X-Plan Follow-up Questions

Last time, I shared Bert Fulks  X-Plan; a tactic to help your teenager get out of an uncomfortable or dangerous situation, and still save face with their peers.

Here’s how X-Plan works: (in Fulks’ words)

Let’s say that my youngest, Danny, gets dropped off at a party.  If anything about the situation makes him uncomfortable, all he has to do is text the letter “X” to any of us (his mother, me, his older brother or sister).  The one who receives the text has a very basic script to follow.  Within a few minutes, they call Danny’s phone.  When he answers, the conversation goes like this:

“Hello?”

“Danny, something’s come up, and I have to come get you right now.”

“What happened?”

“I’ll tell you when I get there.  Be ready to leave in five minutes.  I’m on my way.”

At that point, Danny tells his friends that something’s happened at home, someone is coming to get him, and he has to leave.  In short, Danny knows he has a way out; at the same time, there’s no pressure on him to open himself to any social ridicule.  He has the freedom to protect himself while continuing to grow and learn to navigate his world.

I (Ann) promised to share with you this time, some of the questions Bert received about using this tool, and his responses( abridged).

Doesn’t this encourage dishonesty?

Absolutely not. It presents an opportunity for you as a parent to teach your kids that they can be honest (something DID come up, and they DO have to leave), while learning that it’s okay to be guarded in what they reveal to others. They don’t owe anyone an explanation the next day, and if asked can give the honest answer, “It’s private, and I don’t want to talk about it.” Boom! Another chance for a social skill life-lesson from Mom and Dad.

Does this cripple a kid socially instead of teaching them to stand up to others?

I know plenty of adults who struggle to stand up to others. This plan simply gives your kid a safe way out as you continue to nurture that valuable skill.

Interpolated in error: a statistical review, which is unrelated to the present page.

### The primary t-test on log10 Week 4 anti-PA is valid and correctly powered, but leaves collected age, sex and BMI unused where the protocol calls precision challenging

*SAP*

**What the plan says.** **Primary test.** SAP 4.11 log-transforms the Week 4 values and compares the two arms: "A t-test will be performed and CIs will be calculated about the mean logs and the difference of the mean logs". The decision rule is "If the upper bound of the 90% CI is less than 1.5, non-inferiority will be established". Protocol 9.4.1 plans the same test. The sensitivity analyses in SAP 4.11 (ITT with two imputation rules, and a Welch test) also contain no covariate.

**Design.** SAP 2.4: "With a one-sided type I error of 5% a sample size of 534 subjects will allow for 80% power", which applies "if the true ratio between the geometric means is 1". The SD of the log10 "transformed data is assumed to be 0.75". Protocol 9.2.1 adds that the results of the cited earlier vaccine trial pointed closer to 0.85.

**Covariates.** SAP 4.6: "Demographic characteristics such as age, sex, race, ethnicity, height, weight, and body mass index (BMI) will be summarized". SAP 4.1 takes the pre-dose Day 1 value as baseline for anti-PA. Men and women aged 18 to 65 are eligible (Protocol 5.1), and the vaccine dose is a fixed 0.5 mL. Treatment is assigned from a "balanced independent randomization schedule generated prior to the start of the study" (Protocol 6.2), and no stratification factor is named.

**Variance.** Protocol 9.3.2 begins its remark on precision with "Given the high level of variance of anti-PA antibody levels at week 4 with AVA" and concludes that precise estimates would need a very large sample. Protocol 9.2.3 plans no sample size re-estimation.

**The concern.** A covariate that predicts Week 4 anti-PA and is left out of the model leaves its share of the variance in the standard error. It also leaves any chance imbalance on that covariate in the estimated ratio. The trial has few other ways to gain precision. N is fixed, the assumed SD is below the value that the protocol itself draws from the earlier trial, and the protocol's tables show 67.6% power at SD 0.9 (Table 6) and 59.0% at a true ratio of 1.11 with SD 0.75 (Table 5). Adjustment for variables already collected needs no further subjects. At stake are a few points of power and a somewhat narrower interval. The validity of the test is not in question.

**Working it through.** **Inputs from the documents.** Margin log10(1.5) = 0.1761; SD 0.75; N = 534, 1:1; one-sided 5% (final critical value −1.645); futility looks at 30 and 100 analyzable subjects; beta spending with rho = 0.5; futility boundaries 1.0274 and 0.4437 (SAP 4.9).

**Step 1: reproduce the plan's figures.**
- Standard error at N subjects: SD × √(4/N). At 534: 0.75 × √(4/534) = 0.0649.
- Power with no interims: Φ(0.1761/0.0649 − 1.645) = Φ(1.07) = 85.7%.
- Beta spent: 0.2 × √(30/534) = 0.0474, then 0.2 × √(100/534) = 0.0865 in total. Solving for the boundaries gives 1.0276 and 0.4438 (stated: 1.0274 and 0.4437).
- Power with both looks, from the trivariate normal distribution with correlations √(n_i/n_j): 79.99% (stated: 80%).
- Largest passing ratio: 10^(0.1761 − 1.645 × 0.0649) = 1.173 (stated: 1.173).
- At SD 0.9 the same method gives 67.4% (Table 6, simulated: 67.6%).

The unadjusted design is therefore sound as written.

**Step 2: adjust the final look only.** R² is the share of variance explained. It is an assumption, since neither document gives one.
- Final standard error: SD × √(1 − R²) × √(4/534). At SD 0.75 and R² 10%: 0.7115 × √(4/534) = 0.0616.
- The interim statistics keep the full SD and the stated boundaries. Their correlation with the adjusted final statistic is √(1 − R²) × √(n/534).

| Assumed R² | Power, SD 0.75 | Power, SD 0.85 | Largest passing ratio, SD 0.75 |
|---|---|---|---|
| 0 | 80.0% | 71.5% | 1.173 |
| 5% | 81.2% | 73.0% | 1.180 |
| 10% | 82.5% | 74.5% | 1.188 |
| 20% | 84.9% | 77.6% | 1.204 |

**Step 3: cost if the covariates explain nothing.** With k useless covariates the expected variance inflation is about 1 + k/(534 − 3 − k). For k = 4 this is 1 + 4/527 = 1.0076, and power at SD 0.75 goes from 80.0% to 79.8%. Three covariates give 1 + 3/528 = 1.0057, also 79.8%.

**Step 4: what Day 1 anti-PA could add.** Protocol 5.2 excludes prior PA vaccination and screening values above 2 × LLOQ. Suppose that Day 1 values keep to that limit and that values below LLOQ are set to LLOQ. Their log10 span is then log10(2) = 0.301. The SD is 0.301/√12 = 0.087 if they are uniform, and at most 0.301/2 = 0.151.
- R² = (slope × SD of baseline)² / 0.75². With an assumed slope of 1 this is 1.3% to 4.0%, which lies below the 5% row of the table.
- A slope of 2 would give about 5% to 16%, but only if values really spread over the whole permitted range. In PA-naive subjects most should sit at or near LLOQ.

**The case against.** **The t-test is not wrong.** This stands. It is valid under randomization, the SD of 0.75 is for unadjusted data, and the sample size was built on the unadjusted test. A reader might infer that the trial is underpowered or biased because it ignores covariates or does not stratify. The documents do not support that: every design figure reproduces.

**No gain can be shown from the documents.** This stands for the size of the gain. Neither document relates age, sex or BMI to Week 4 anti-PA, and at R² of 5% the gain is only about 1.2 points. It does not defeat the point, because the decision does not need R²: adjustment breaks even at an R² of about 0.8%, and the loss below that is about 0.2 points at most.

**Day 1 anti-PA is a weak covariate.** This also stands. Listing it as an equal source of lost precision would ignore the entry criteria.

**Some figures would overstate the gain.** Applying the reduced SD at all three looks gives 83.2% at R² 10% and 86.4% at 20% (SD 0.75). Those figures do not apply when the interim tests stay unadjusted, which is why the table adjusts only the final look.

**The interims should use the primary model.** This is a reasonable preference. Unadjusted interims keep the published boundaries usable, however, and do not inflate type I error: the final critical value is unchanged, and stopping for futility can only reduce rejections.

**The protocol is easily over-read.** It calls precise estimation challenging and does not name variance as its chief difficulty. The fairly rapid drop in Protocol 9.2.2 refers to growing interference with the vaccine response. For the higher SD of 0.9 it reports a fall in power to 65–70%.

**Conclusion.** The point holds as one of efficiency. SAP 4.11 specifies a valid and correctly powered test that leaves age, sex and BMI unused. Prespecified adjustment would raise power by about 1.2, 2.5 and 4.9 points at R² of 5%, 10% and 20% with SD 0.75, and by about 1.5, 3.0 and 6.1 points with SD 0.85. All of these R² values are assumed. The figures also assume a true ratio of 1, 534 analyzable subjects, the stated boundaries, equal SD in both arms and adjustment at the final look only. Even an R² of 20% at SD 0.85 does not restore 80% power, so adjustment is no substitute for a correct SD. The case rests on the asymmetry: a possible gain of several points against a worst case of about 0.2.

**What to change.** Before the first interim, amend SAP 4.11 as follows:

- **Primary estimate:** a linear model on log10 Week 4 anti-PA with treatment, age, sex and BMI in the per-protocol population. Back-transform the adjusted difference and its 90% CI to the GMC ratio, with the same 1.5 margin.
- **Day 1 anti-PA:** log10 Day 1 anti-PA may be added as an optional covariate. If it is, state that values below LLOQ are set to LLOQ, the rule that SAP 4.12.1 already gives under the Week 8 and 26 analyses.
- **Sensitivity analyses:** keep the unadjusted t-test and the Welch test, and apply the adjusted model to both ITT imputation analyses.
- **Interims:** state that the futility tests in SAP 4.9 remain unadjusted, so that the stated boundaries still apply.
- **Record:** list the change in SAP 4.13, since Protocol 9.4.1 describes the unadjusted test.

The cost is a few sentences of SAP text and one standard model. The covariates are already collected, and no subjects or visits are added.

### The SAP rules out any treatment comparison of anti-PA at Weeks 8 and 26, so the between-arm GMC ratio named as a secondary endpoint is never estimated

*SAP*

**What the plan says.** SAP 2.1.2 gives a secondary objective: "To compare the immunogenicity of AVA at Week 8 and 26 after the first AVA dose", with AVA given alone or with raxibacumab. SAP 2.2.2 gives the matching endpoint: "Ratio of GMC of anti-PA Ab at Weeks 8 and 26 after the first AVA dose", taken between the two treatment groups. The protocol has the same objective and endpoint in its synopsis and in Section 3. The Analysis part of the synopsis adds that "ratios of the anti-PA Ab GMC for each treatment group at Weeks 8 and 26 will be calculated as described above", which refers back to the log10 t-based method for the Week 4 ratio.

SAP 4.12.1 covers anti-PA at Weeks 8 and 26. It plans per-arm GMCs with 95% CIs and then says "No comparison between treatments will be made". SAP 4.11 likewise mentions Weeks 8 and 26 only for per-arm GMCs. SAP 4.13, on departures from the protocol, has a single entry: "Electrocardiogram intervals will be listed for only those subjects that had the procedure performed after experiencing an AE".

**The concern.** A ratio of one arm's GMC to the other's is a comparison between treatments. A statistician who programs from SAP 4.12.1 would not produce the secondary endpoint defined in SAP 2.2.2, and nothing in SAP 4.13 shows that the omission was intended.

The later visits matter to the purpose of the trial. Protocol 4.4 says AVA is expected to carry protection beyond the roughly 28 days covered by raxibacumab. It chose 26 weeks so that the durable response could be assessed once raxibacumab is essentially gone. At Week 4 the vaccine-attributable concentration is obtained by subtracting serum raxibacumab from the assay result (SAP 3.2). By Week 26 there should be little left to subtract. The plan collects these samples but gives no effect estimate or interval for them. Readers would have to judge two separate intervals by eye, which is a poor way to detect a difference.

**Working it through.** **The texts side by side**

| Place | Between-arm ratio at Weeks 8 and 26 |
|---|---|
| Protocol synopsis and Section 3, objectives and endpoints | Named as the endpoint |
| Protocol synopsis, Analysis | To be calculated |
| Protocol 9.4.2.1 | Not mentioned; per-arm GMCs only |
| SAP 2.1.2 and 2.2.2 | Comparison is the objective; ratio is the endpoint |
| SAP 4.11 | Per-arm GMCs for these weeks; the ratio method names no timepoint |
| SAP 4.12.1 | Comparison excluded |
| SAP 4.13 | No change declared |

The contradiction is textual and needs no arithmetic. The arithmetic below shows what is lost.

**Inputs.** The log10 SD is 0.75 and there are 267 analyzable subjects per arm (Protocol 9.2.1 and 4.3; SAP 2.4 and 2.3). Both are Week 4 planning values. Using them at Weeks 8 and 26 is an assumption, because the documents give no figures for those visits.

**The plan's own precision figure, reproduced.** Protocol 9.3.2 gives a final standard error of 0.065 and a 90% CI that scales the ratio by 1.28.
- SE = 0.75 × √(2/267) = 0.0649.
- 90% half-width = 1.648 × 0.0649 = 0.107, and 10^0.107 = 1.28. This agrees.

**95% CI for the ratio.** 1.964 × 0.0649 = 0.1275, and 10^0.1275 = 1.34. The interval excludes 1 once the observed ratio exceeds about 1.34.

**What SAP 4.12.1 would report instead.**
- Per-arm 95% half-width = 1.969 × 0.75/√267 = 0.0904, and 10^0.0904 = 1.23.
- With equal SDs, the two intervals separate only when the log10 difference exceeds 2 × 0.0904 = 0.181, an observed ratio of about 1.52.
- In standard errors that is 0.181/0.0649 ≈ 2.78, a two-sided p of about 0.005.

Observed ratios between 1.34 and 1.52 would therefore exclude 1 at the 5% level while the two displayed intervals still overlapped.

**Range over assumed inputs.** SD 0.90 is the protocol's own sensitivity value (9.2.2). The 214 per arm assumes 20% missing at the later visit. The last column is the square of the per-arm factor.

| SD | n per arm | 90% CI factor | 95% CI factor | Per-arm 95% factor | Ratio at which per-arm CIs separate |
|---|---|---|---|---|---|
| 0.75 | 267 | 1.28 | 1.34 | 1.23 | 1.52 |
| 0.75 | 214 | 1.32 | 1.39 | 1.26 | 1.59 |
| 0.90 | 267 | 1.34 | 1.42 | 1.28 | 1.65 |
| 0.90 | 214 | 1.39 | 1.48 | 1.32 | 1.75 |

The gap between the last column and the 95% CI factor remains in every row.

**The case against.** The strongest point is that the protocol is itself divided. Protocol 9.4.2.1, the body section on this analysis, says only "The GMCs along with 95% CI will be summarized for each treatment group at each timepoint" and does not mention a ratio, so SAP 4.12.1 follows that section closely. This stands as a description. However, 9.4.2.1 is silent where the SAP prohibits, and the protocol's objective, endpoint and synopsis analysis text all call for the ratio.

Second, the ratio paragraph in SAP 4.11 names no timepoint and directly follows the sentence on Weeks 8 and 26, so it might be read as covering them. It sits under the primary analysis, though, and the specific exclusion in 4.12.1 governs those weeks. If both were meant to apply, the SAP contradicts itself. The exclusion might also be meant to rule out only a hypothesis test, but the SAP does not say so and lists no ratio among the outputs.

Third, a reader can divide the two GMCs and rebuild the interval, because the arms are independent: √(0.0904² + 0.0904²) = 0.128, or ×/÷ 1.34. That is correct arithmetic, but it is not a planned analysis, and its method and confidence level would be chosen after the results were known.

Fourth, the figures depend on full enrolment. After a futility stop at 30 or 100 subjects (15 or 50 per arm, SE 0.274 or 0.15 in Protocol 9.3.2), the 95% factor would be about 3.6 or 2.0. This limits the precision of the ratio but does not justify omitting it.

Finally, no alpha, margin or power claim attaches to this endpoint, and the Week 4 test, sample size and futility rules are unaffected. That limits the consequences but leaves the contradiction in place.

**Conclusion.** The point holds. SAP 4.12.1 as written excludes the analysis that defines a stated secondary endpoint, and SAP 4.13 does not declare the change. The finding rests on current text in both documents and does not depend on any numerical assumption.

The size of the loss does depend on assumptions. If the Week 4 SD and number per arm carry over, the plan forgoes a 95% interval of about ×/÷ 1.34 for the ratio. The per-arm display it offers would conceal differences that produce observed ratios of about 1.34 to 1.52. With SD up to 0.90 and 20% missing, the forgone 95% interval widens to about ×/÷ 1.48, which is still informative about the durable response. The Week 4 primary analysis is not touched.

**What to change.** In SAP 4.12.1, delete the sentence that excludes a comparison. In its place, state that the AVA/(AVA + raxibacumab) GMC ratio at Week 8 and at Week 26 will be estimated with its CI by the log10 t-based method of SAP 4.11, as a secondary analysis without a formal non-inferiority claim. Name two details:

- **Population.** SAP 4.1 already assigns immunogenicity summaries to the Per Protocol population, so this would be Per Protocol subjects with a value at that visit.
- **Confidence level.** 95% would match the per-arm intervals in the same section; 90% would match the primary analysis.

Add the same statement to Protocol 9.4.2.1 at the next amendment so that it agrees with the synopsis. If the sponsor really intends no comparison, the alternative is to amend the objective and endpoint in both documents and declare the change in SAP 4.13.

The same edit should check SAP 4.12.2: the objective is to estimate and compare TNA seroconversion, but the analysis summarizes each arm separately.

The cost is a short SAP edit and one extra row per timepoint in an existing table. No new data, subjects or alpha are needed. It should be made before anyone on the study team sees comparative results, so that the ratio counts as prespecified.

What if this becomes habitual?

If you’re regularly rescuing your kid, hopefully, your family is having some conversations about that.

If you don’t talk about it or ask questions, how do they learn?

If you’re building a relationship of trust with your kids, they’ll probably be the ones to start the conversation. More importantly, most of these conversations need to take place on the FRONT-side of events. Ever taken a cruise? They all make you go through the safety briefing in case the boat sinks. They don’t wait until the ship’s on fire to start telling you about the lifeboats. Talk with them. Let your kids ask questions and give them frank answers.

If they’re not where they’re supposed to be, shouldn’t there be consequences?

Let’s be honest. A kid in fear of punishment is a lot less likely to reach out for help when the world comes at them. Admitting that they’re in over their heads is a pretty big life-lesson all by itself. However, don’t get so caught up in all of the details. This isn’t a one-size-fits-all scheme. Every parent, every kid, and every situation is unique. What it might look like in your family could be totally different from mine—and that’s okay.

I urge you to use some form of our X-plan in your home.  If you honor it, your kids will thank you for it.  You never know when something so simple could be the difference between your kid laughing with you at the dinner table or spending six months in a recovery center … or (God forbid) something far worse.

At the end of the day, however, the most important thing is that you’re having some open, honest discussions with your kids. Keep building a relationship of trust. This isn’t the same world we grew up in. It’s not like sneaking a beer at Billy’s house anymore. Our kids face things on a daily basis that—given one bad decision—can be fatal. Don’t believe me? I’ve been to funerals for great kids from awesome families.

Friends, it’s a dangerous world. And our kids are out in it everyday. Prayers for strength and compassion to the parents out there as we all try to figure out this whole parenting gig—it never gets easy.

I beg you to share this piece.  Talk about it with your kids.  If this somehow gives just one kid a way out of a bad situation, we can all feel privileged to have been a part of that.

Another question that came from Bert’s blog that I thought helpful:

My oldest son is 16 and just got his license. How can we implement an x plan if he drives to a destination?

This response was from another blog reader, not Fulks himself:  “I think you could simply amend it to say “Something has happened, and we need you come home as soon as possible. We will meet you at the house in X minutes.” I suppose he will have to take home any kids he brought with him or assure they get rides. Maybe the kids who rode with him would appreciate the chance to leave, too.”

Again….please pass it on!

Ann Finnie is a Scituate townie,  holistic healing facilitator, and spiritual guide, who works with individuals and groups with the intention of inspiring healing, hope, love, empowerment, and faith.  You can find more of Ann’s writing on her blog at www.footprintsholistic.com, and you can reach her at ann@footprintsholistic.com.

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